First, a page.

July 1, 1971
Order, Supreme Court, New York County, entered on May 24, 1971, confirming a claimed stipulation of settlement and directing execution of the settlement, unanimously reversed, on the law and the facts and in the exercise of discretion, without costs and without disbursements, and the application of Ungar denied. In these four actions for the foreclosure of a mortgage and other related relief and for defamation, there were settlement negotiations. The court, relying on his own interpretation and recollection of what had occurred before him, believed that a settlement had been agreed upon. He thereupon directed the defendant who accorded with that view to move, orally, to confirm the settlement, granted the motion and directed the parties to take the necessary steps to effectuate the settlement. The first difficulty is that there is no such procedure known to our law. Assuming, arguendo, that a settlement was voluntarily reached and agreed upon, that would terminate the action and no further proceedings could be had in it. (See Yonkers Fur Dressing Co. v. Royal Ins. Co., 247 N.Y. 435, 444-446.) The remedies of the parties would be to seek such relief as the contract of settlement allowed. However, if it is regarded that the application directed to be made was made in such an action and was in the nature of a motion for summary judgment in that action, the procedure followed would be permissible. That it can be so regarded is indicated by the fact that no one, either in the court below or on this appeal, questioned the procedure. This, however, does not dispose of the question presented, namely, whether a settlement had been arrived at. Understandably, but nonetheless unfortunately, the record is not sufficient to make a determination in that respect. The court decided on what he himself heard and saw. We are not shown what these facts were, only the Judge's conclusions from them. The order must therefore be reversed, but without prejudice to such further application as either party may be advised to make. It would further appear that in any such application the Judge's testimony as to what took place could be very material and that the matter should be heard by another court. Even if no application based on the claimed settlement should be made and the matter proceeded in its regular course, it would be inadvisable to have it concluded by the same Judge. As the case is in an Individual Calendar Part, it should be transferred in accordance with the rules governing such parts. In that connection, the objection taken that the alleged settlement included cases not in the Individual Calendar Part is not well taken. Under the rules those related cases could and, on proper application, should have been assigned to the same part.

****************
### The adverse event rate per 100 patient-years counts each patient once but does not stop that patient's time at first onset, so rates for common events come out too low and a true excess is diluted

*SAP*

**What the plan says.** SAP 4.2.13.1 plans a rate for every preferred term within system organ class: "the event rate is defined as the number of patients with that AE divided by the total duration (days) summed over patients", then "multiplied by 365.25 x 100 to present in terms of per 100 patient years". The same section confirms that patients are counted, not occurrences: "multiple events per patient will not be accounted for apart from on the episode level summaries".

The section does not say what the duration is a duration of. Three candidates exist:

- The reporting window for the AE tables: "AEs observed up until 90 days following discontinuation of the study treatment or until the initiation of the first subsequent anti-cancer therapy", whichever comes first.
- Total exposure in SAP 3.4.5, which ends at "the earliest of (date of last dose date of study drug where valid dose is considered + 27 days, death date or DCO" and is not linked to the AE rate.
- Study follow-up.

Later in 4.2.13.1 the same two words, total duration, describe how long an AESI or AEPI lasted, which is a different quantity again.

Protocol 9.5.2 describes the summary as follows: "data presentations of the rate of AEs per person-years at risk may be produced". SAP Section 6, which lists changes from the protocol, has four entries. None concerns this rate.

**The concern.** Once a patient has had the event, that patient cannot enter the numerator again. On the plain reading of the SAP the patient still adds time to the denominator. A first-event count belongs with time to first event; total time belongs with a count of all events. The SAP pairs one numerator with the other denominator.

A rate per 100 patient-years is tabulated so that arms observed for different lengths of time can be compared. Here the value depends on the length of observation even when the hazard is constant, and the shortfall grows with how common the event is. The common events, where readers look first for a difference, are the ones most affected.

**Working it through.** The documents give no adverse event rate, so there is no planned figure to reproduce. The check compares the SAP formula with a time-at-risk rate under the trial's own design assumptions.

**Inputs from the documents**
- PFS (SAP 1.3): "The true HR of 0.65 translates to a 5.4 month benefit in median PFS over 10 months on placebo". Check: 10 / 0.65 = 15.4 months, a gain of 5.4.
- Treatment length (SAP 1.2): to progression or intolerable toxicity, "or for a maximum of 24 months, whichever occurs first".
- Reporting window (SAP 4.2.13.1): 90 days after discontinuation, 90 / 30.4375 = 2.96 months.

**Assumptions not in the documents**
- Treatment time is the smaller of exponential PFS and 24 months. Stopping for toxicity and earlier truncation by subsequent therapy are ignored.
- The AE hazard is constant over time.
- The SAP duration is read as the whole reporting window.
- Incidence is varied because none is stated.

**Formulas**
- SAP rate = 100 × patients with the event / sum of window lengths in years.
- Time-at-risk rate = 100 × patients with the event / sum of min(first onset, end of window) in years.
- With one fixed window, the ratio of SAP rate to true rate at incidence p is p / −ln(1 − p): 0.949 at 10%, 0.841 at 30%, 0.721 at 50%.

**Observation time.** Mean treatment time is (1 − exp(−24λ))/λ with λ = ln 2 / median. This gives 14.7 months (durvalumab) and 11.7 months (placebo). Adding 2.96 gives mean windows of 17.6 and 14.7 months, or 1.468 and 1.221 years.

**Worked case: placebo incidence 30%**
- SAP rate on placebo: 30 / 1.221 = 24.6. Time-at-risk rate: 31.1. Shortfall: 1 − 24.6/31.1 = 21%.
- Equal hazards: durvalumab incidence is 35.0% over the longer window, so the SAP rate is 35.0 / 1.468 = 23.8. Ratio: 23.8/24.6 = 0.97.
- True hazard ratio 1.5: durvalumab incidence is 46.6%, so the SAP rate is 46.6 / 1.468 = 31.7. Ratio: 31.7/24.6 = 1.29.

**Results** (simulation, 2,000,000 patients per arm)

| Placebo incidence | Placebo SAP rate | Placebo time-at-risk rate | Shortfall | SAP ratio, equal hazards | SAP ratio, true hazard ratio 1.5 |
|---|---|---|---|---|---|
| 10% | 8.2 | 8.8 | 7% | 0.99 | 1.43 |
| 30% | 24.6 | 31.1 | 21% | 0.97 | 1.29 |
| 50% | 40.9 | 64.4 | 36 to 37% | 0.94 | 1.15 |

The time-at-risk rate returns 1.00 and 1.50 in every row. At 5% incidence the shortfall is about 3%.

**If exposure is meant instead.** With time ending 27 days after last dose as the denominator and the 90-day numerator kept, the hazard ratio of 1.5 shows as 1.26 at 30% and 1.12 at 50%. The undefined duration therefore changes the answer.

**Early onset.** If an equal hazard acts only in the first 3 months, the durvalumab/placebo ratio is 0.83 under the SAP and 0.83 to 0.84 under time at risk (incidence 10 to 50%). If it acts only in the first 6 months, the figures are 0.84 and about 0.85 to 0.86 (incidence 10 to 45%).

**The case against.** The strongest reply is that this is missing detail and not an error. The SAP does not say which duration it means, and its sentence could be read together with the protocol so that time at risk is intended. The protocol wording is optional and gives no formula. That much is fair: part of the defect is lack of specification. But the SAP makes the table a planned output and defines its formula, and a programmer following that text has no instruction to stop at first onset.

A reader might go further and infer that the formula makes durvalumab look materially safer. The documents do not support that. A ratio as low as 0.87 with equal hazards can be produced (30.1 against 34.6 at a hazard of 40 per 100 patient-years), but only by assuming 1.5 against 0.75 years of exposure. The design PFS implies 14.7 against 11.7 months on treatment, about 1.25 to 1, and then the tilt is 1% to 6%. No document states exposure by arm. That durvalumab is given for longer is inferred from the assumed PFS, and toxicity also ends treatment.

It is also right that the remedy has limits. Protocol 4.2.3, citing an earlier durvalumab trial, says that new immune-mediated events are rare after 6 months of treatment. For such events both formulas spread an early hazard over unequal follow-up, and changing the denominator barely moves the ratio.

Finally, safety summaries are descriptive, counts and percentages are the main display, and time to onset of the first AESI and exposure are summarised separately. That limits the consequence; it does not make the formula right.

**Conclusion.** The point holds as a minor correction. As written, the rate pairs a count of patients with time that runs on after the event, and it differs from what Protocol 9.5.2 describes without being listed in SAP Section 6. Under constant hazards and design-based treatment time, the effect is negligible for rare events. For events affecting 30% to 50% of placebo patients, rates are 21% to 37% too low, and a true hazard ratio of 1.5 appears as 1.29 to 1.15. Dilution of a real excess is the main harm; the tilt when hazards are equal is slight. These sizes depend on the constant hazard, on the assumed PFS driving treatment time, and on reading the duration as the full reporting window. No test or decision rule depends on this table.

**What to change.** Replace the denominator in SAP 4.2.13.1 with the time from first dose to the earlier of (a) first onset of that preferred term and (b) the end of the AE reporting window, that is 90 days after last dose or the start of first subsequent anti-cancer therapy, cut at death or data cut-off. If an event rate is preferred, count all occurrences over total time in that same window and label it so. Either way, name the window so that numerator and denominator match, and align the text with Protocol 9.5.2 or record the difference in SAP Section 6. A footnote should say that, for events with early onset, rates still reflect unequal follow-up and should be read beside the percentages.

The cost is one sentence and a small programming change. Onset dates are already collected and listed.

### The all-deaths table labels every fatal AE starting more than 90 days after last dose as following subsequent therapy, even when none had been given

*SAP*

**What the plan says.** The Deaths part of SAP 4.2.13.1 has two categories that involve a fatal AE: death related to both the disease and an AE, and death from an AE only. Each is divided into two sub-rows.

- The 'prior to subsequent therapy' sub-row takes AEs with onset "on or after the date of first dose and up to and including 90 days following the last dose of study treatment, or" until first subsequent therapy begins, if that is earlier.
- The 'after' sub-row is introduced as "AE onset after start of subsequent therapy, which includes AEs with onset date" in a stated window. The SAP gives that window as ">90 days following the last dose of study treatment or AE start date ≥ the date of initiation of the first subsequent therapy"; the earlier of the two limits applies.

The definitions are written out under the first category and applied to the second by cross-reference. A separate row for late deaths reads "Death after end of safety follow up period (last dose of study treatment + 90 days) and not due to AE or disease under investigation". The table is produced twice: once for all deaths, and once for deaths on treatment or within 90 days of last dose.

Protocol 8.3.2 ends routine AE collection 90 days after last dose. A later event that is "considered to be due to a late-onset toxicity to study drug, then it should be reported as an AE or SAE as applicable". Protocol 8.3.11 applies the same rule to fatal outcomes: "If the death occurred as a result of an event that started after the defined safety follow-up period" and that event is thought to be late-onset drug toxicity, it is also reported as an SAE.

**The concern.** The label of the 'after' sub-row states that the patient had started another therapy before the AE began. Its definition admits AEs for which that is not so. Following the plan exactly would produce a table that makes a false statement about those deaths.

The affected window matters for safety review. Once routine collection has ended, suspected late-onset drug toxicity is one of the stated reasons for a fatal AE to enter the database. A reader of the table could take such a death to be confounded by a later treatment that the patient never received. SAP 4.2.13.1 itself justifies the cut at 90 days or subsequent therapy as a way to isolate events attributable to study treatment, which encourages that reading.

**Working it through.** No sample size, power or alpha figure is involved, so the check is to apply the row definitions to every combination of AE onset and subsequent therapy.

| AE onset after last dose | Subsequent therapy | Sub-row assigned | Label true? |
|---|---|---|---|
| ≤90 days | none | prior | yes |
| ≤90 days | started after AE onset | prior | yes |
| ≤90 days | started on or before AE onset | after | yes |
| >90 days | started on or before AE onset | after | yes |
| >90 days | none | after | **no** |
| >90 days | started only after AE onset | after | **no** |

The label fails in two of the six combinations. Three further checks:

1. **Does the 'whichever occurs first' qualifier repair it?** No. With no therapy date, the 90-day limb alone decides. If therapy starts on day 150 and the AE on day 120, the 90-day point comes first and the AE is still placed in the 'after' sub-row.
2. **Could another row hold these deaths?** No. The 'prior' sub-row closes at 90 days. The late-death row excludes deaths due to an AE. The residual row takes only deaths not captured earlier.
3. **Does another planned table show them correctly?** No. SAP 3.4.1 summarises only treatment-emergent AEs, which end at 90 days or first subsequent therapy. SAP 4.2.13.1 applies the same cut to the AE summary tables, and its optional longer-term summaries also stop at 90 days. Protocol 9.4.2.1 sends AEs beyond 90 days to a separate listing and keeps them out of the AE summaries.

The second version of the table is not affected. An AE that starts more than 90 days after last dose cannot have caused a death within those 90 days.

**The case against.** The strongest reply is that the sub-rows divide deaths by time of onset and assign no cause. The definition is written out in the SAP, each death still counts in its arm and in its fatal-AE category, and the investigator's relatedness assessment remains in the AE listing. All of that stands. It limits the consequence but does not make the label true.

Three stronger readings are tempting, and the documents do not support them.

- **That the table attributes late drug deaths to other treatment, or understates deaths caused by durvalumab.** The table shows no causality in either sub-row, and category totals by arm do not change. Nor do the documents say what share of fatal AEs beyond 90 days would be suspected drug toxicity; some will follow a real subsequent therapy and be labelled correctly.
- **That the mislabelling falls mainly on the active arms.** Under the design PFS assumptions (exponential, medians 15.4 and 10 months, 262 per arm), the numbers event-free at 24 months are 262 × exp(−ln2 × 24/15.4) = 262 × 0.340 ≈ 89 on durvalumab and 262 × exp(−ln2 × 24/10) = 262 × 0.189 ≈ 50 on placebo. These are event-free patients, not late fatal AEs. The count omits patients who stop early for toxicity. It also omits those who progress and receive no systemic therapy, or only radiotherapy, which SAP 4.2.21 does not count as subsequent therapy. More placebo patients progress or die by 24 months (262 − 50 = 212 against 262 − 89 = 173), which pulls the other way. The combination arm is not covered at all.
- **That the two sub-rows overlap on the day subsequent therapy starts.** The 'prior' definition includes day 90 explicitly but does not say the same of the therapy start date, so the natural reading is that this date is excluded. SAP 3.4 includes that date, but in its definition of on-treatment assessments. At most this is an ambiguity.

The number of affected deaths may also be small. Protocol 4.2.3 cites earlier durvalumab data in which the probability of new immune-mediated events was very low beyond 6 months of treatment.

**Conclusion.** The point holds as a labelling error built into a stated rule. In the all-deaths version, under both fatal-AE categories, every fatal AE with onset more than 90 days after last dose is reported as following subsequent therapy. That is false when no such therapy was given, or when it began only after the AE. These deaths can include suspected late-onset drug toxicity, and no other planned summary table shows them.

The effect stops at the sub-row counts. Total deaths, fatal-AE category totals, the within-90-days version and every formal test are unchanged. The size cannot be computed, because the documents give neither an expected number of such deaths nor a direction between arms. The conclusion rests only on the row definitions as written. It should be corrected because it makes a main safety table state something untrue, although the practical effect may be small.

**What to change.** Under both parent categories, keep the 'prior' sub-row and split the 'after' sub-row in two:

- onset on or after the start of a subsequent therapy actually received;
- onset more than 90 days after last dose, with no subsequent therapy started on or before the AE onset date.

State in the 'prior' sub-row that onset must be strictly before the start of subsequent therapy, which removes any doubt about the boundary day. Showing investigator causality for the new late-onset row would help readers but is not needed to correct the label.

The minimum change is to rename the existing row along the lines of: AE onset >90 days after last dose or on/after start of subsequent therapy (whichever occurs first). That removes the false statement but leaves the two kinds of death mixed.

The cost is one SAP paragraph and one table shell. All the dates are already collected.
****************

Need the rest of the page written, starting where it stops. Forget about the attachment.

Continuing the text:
Concur — Markewich, J.P., Nunez, Steuer and Tilzer, JJ.